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14.03.2017

The hashtag #AmitMedia may have its provenance in this prescient 2010 tweet, but it really came into its own as a criticism of Delhi media’s coverage of this year’s jallikattu protests in Tamil Nadu. Depending on where you stand, the hashtag taps a rich vein of either prickly Southern pride, or genuine frustration with the intellectual laziness that still marks this city’s engagement with anything ‘Madrasi.’ 

Cue Thalaivar, which has created a sensation on our culinary scene. Ordinarily anodyne food-bros Rocky and Mayur triggered a full blown regional war this weekend by tweeting favourably about the restaurant’s bizarrely mislabelled “medu vada”. The ensuing social media conflagration, complete with Star Wars inspired DPsplenty of Pun(n)jabi and a day of trending on Delhi Twitter, is already the stuff of online marketing legend.

Tamil-ton The Musical

On our own Madras check of this divisive vada, the comforting strains of A.R. Rahman’s ‘Mental Manadhil’ put us at ease as soon as we enter Thalaivar, despite the mismatch between fun Rajinikanth art on the walls and bland, pastel café décor and furniture. A startling segue to Sia’s ‘Cheap Thrills,’ however, is the first discordant note, and a portent of things to come.

Delhi’s expanding mid-market restaurant scene has seen a welcome effort to transcend the catch-all ‘South Indian’ label over the last couple of years; diners are expected to know they’re eating Malayali food at Mahabelly and Kannadiga at Carnatic Café. Despite the avowedly Tamil name, however, Thalaivar’s menu features a healthy dose of food from Kerala and Karnataka as well. Fine, we think: we can work with pan-South Indian even if it does seem to give Andhra a miss altogether. 

On our own Madras check of this divisive vada, the comforting strains of A.R. Rahman’s ‘Mental Manadhil’ put us at ease as soon as we enter Thalaivar, despite the mismatch between fun Rajinikanth art on the walls and bland, pastel café décor and furniture. A startling segue to Sia’s ‘Cheap Thrills,’ however, is the first discordant note, and a portent of things to come.

Like the first fight scene of a Tamil action movie, we anticipate creative punches from the intriguingly named Nanu Podi Chicken – a generous helping of succulent boneless chicken strips covered in finely ground house-made gunpowder. While we expect heat, our palate is instead greeted by a strange, coconutty sweet-sour mix overwhelmed by the taste of jaggery, and impossible to place within the culinary range of any specific southern cuisine. Cut, please!

Drinks help allay our momentary disorientation: rasam is comfortingly flavourful, and the accompanying appalam is clearly fresh and perfectly fried, a surprising rarity in Delhi. Cold coffee turns out strong and not overly sweet, made just like at home, with the decoction blended with some cold milk. (Hot tip: ask to leave out the ice-cream.) 

Vada’s Love? Baby Don’t Hurt Me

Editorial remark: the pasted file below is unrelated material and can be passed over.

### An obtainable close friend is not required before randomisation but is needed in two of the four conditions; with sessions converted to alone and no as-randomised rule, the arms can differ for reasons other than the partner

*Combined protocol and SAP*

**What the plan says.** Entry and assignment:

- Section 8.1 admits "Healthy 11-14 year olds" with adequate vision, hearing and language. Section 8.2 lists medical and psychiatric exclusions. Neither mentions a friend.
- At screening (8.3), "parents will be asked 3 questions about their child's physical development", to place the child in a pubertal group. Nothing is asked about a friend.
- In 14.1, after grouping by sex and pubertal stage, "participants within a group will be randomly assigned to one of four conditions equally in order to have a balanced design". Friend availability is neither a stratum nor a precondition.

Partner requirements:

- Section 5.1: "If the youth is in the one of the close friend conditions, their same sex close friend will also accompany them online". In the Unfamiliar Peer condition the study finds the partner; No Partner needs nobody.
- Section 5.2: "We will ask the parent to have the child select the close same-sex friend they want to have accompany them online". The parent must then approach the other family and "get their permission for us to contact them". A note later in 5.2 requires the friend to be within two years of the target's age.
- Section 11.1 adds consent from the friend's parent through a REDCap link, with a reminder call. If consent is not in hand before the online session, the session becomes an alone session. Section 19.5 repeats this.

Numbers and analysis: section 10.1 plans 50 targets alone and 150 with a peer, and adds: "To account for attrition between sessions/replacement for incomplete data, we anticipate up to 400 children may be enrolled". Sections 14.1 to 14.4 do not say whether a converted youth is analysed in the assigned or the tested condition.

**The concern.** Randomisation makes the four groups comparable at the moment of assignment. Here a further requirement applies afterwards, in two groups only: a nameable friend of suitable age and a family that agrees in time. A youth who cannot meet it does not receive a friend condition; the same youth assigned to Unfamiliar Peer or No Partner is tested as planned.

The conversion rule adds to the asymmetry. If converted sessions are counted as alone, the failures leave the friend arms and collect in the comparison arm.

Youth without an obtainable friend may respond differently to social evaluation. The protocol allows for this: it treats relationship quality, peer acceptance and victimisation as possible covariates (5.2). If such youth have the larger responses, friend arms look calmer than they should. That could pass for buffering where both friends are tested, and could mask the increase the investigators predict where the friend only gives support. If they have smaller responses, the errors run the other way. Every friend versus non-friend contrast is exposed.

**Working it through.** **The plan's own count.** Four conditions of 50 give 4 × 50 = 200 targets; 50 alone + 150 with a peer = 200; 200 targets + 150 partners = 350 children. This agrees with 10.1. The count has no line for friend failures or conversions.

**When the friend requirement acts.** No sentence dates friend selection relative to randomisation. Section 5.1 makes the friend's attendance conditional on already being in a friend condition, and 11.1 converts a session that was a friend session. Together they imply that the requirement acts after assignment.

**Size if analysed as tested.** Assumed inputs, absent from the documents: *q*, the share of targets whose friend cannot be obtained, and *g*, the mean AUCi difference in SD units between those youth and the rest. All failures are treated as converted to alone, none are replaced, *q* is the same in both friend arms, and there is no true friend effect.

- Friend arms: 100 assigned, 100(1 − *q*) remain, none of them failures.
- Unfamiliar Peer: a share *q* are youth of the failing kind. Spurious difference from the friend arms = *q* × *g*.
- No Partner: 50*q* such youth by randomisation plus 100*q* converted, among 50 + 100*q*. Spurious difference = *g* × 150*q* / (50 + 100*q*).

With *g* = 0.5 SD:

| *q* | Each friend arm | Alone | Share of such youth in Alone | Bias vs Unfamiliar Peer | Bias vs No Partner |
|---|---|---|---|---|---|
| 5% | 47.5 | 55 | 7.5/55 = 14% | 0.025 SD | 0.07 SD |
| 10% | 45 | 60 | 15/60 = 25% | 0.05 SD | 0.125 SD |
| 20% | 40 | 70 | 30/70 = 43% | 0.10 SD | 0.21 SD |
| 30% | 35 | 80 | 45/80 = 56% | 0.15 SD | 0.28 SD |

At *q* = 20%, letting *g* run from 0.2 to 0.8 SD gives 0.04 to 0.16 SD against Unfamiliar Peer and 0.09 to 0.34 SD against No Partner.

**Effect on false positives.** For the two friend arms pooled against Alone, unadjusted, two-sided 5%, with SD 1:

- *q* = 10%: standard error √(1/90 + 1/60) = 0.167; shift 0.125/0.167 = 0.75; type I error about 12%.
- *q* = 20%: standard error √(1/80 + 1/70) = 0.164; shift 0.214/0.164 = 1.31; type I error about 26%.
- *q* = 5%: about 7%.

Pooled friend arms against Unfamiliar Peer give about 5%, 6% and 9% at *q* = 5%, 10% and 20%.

The controversial ‘medu vada,’ when it arrives, turns out to be, simply put, the best masala or dal vada we have eaten in Delhi – perfectly crisp and crunchy on the outside, with a soft interior packing a spicy kick. It pairs beautifully with smooth, herby coriander chutney: we are mystified that a restaurant capable of creating something so perfectly authentic can mislabel it on the menu. (Thalaivar boasts a ‘vada with sambar’ that happens to be a true medu vada.) 

Having defied expectations with its most notorious dish, alas, the restaurant sets about confirming gloomy suspicions with a vengeance. Appam with mutton stew arrives looking promising and generously-sized, but the appam is let down by its batter, which could have been better fermented. The stew has little of the dish’s subtle, complex flavour: it leans too heavily on coconut milk for effect, and the mutton chunks are tasteless and appear to have been added as an afterthought. 

Mysore masala dosa is lazily constructed, with the red chutney tasting of raw chilli powder instead of the fragrant obligatory garlic; worse, an overly smooth potato masala that has none of the chunky, onion-flavoured goodness that means everything to the dosa’s texture. Crucially - and surprising no one - Thalaivar commits the cardinal sin of serving lacklustre sambar, with sundry vegetables swimming in a watery, largely flavourless broth. 

Our meal ends with serviceable filter coffee, but leaves us unable to shake the feeling that this is the culinary equivalent of #AmitMedia work – lazy and inauthentic fare packaged in the outer casing of sexy southern stereotypes. Delhi deserves better – this Thalaivar movie raises expectations, but delivers a Yenna Rascala.  

Getting there: Thalaivar, E-25 A, Main Market, Hauz Khas, New Delhi. A meal for two will cost approximately Rs.1550. 

Accessibility: The restaurant requires one to climb up a flight of stairs, with no elevator access.

bpb reviews anonymously and pays for its own meals. 

This review was contributed by Vinay Kesari, a self-confessed Peter living in South Delhi. 

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